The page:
Truth … In wine? Pull the other one. Stick it on me, babe I’ll believe it when I feel it Next you’ll be persuading me Love is blind When everyone knows However fickle It’s in the beholder’s ken The plaything of their whim Their only hope for the future Then You’ll be saying Time flies When we all know It sinks and swims Runs and stutters Can’t make its mind up Whether to be patient Or restive Anxious or unhurried And as for Life being for living Non sequiturs Don’t come better than that Its for laughing For crying But…. Above all it’s for dying For returning to the earth which spawned us For calling time on the pain of living For … And this we must remember … As the old song goes You can’t have one without the other. Sic transit gloria mundi
Today’s poem was written by MARTIN ARMSTRONG, who was born in Newcastle-on-Tyne in 1882. He was educated at Charterhouse and Pembroke College Cambridge. His first publication of poems appeared in 1912. During 1914-1915 he served in France on the Western Front, in, first the 2nd Artist Rifles, then he was commissioned into the 8th Middlesex Regiment from 1915 until the end of the war. His book. ‘Buzzards and other Poems’ was published in 1921. Martin Armstrong died in 1974.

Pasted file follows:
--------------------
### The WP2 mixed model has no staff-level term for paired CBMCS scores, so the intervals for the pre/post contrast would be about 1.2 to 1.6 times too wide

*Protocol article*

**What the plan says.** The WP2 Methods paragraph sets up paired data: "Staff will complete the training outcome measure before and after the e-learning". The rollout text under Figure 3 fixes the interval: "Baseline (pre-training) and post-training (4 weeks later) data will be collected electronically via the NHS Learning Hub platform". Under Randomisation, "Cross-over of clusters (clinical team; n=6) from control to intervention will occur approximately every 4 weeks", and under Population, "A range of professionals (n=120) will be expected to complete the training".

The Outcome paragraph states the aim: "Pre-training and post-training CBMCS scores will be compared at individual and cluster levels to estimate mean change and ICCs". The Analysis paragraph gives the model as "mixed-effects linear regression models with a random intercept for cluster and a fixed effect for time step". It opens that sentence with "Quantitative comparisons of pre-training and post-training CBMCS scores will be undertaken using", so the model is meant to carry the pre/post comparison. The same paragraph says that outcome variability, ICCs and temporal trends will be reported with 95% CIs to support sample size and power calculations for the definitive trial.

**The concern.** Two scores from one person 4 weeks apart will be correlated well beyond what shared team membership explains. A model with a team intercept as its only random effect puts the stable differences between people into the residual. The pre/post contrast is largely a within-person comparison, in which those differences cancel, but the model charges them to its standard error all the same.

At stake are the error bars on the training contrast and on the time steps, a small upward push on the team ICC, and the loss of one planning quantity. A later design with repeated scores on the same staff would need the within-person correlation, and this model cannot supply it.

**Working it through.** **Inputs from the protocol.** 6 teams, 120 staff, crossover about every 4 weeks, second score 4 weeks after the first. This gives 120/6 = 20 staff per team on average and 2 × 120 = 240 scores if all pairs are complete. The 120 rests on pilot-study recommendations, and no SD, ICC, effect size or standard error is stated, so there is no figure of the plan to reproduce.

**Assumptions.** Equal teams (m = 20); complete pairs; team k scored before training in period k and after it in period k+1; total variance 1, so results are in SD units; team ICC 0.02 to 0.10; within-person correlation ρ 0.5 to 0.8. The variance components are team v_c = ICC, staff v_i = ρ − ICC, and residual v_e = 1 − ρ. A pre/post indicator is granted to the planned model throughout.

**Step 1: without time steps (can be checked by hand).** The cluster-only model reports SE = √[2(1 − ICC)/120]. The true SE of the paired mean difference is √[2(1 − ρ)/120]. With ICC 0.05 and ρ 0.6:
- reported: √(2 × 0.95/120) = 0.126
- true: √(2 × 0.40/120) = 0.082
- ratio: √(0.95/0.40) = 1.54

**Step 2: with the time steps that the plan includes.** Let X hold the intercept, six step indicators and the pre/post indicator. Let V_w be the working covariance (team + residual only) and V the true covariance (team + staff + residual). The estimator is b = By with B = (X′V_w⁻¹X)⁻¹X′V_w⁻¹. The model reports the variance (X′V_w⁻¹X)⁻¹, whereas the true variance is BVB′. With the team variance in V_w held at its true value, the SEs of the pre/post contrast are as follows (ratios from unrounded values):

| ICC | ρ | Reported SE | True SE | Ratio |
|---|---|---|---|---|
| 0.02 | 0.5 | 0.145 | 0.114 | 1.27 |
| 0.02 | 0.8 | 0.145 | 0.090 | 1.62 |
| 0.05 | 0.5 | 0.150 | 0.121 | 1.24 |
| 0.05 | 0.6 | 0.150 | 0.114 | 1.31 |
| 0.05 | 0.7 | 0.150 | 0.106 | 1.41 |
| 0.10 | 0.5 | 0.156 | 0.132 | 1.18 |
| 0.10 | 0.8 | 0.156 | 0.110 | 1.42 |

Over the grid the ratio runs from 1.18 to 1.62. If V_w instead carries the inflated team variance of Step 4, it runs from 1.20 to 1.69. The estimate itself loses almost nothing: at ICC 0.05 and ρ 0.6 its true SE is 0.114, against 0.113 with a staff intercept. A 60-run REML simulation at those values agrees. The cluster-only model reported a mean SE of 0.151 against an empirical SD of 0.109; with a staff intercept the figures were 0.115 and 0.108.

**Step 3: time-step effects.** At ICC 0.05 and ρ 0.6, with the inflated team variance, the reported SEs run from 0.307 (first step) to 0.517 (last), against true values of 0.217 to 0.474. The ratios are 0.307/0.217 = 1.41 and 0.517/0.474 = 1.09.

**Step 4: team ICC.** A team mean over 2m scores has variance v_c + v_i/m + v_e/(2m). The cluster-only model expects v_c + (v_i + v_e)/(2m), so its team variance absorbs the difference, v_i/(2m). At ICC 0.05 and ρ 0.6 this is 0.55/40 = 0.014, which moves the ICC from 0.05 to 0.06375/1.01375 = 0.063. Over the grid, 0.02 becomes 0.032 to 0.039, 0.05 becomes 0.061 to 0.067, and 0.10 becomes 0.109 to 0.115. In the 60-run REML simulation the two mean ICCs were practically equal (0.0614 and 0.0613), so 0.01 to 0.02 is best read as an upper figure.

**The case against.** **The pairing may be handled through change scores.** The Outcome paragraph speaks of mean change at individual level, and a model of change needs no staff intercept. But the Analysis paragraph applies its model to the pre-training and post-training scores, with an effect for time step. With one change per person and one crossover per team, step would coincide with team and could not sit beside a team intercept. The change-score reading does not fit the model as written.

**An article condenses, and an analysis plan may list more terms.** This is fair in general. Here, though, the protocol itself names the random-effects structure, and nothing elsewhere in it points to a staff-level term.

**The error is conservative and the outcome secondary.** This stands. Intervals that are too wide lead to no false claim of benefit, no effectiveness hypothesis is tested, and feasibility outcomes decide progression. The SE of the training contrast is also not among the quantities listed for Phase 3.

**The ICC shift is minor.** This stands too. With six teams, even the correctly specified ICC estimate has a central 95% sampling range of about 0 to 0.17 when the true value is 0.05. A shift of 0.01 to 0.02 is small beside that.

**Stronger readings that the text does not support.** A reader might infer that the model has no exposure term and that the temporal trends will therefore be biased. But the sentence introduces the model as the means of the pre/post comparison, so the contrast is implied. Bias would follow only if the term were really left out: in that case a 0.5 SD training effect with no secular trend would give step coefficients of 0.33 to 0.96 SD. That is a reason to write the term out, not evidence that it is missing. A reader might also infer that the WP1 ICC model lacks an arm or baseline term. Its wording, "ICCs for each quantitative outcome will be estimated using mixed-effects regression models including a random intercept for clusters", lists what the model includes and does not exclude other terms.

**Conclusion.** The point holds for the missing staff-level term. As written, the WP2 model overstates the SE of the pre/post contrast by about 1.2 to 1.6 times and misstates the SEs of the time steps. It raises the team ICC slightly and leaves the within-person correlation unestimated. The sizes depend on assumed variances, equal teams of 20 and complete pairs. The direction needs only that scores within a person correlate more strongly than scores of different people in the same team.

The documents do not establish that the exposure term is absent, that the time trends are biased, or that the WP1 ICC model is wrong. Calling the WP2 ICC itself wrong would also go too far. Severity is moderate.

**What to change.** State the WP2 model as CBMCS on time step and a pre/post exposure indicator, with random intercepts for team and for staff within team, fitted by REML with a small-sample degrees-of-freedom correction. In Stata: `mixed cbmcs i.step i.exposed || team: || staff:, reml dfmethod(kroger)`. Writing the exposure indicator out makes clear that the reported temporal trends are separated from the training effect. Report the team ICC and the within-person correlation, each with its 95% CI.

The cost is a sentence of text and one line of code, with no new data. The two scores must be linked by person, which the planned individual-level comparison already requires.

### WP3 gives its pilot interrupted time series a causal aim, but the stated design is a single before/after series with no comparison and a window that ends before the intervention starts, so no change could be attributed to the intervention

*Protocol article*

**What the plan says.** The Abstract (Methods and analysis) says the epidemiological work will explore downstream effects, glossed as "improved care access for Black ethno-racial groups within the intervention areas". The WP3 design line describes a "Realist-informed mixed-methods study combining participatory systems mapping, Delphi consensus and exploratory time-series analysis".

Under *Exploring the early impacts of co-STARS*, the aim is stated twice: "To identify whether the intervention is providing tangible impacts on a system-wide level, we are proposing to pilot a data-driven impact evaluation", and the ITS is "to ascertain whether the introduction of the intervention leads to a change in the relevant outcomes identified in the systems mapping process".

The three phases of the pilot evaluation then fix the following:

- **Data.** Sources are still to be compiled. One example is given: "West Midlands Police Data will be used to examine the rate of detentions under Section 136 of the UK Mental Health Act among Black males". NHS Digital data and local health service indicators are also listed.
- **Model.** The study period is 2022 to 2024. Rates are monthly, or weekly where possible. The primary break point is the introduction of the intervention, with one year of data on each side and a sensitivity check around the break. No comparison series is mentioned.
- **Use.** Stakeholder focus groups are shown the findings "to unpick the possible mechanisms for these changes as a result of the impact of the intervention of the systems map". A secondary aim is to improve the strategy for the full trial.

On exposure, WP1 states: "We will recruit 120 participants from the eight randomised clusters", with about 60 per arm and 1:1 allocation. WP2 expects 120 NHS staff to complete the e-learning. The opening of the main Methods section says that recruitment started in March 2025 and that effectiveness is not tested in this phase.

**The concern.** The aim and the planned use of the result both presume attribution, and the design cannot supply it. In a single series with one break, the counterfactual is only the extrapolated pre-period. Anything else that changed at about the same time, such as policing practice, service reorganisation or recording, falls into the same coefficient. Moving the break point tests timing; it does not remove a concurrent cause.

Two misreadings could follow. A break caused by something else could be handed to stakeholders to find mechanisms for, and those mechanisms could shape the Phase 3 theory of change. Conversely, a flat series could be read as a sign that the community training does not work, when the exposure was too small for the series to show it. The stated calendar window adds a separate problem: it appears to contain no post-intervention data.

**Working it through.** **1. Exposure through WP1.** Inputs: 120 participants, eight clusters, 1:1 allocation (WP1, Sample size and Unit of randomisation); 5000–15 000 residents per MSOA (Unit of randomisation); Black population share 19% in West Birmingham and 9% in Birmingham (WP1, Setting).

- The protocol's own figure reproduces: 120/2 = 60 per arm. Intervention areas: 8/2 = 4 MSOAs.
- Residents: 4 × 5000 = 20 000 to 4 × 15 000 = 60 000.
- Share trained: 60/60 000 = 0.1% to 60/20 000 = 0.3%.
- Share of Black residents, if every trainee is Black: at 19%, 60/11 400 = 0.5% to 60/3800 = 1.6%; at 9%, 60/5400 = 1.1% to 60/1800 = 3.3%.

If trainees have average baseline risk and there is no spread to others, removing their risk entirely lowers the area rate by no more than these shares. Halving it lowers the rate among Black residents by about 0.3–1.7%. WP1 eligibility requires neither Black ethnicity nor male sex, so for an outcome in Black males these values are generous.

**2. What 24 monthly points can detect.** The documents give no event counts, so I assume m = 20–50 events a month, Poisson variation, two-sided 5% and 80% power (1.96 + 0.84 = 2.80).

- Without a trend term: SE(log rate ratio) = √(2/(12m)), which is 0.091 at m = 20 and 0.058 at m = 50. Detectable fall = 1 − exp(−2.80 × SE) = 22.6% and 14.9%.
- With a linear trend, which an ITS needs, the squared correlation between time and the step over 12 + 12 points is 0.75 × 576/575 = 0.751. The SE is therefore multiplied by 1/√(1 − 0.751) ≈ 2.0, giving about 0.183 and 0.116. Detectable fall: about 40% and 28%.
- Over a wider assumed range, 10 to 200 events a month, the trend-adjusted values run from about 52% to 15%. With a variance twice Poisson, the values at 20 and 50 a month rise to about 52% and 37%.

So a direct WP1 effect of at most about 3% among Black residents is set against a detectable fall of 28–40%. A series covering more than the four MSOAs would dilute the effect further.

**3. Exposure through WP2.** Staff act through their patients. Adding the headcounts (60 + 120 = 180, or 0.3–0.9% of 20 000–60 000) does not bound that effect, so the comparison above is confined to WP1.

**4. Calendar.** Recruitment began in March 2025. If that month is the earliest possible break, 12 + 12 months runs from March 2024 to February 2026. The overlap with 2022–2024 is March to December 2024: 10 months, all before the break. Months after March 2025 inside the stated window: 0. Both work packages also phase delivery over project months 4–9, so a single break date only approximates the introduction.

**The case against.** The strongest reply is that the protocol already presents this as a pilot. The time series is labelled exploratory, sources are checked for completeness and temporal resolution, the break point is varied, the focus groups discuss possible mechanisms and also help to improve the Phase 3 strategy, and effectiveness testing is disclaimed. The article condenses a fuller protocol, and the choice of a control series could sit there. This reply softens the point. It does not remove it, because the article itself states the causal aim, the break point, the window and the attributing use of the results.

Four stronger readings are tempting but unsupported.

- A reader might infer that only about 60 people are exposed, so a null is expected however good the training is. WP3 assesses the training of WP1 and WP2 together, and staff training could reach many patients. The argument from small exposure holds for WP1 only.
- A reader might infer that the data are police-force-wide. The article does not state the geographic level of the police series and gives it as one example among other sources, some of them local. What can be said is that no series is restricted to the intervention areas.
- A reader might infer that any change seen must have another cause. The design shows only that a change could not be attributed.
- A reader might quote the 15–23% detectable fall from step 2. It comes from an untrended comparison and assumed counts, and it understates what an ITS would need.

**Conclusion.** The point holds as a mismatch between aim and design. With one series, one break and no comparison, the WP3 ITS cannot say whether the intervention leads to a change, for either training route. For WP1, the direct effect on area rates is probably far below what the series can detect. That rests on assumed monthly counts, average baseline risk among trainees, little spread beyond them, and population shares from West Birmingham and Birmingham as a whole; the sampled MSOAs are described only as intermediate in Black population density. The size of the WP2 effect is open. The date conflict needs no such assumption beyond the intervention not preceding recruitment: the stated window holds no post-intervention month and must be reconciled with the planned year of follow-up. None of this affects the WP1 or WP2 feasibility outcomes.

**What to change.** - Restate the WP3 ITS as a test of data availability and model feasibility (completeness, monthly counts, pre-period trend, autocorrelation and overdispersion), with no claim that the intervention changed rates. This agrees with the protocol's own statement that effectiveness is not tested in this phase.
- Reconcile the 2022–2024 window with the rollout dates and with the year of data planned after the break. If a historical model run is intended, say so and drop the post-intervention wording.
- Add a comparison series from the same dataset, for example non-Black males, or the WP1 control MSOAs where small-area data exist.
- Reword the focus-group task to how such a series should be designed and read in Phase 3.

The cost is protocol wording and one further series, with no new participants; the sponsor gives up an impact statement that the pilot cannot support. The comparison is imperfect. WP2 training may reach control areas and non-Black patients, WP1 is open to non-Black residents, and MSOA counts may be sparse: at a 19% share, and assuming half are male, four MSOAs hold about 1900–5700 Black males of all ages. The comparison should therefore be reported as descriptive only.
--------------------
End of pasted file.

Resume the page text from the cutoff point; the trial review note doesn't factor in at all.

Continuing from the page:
Mrs Reece Laughs
Laughter, with us, is no great undertaking; A sudden wave that breaks and dies in breaking. Laughter with Mrs. Reece is much less simple: It germinates, it spreads, dimple by dimple, From small beginnings, things of easy girth, To formidable redundancies of mirth. Clusters of subterranean chuckles rise, And presently the circles of her eyes Close into slits and all the woman heaves, As a great elm with all its mounds of leaves Wallows before the storm. From hidden sources A mustering of blind volcanic forces Takes her and shakes her till she sobs and gapes. Then all that load of bottled mirth escapes In one wild crow, a lifting of huge hands And creaking stays, a visage that expands In scarlet ridge and furrow. Thence collapse, A hanging head, a feeble hand that flaps An apron-end to stir an air and waft. A steaming face . . . And Mrs. Reece has laughed.